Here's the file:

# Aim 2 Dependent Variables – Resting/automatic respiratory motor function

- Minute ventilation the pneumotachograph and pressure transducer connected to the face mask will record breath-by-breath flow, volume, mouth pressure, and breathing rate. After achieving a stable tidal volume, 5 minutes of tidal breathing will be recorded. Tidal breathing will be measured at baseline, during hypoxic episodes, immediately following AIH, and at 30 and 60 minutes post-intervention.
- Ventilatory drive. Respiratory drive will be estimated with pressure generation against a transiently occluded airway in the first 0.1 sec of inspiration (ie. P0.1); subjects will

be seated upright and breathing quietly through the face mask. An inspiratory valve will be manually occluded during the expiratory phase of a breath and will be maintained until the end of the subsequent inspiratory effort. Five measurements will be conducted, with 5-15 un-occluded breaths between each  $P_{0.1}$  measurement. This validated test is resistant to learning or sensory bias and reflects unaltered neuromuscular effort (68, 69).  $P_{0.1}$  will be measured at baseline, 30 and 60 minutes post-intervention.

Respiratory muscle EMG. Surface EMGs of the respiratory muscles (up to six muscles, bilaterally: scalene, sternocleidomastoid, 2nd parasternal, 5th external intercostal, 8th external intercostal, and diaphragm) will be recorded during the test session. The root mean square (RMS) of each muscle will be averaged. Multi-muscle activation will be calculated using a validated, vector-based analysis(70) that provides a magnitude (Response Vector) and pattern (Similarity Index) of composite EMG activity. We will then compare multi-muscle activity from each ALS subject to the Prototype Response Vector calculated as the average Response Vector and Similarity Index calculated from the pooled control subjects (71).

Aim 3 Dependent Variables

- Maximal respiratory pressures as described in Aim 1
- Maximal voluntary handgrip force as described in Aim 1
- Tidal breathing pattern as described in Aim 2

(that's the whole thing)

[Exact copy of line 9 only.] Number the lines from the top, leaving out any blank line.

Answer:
- Tidal breathing pattern as described in Aim 2